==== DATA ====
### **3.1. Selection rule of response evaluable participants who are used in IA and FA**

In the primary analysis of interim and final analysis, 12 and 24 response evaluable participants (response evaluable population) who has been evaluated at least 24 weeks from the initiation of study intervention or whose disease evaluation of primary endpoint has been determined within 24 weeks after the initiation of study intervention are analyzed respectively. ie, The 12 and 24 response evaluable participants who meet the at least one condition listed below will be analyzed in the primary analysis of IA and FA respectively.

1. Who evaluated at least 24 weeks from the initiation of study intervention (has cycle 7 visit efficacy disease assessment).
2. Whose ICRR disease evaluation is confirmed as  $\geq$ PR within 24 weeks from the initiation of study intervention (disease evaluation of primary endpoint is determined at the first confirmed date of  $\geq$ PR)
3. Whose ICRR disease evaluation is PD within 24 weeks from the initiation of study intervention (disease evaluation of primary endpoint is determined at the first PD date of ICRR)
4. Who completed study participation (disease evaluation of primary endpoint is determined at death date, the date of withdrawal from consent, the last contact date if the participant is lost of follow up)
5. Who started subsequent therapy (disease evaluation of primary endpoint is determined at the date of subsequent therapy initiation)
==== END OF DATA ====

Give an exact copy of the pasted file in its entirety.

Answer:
### **3.1. Selection rule of response evaluable participants who are used in IA and FA**

In the primary analysis of interim and final analysis, 12 and 24 response evaluable participants (response evaluable population) who has been evaluated at least 24 weeks from the initiation of study intervention or whose disease evaluation of primary endpoint has been determined within 24 weeks after the initiation of study intervention are analyzed respectively. ie, The 12 and 24 response evaluable participants who meet the at least one condition listed below will be analyzed in the primary analysis of IA and FA respectively.

1. Who evaluated at least 24 weeks from the initiation of study intervention (has cycle 7 visit efficacy disease assessment).
2. Whose ICRR disease evaluation is confirmed as  $\geq$ PR within 24 weeks from the initiation of study intervention (disease evaluation of primary endpoint is determined at the first confirmed date of  $\geq$ PR)
3. Whose ICRR disease evaluation is PD within 24 weeks from the initiation of study intervention (disease evaluation of primary endpoint is determined at the first PD date of ICRR)
4. Who completed study participation (disease evaluation of primary endpoint is determined at death date, the date of withdrawal from consent, the last contact date if the participant is lost of follow up)
5. Who started subsequent therapy (disease evaluation of primary endpoint is determined at the date of subsequent therapy initiation)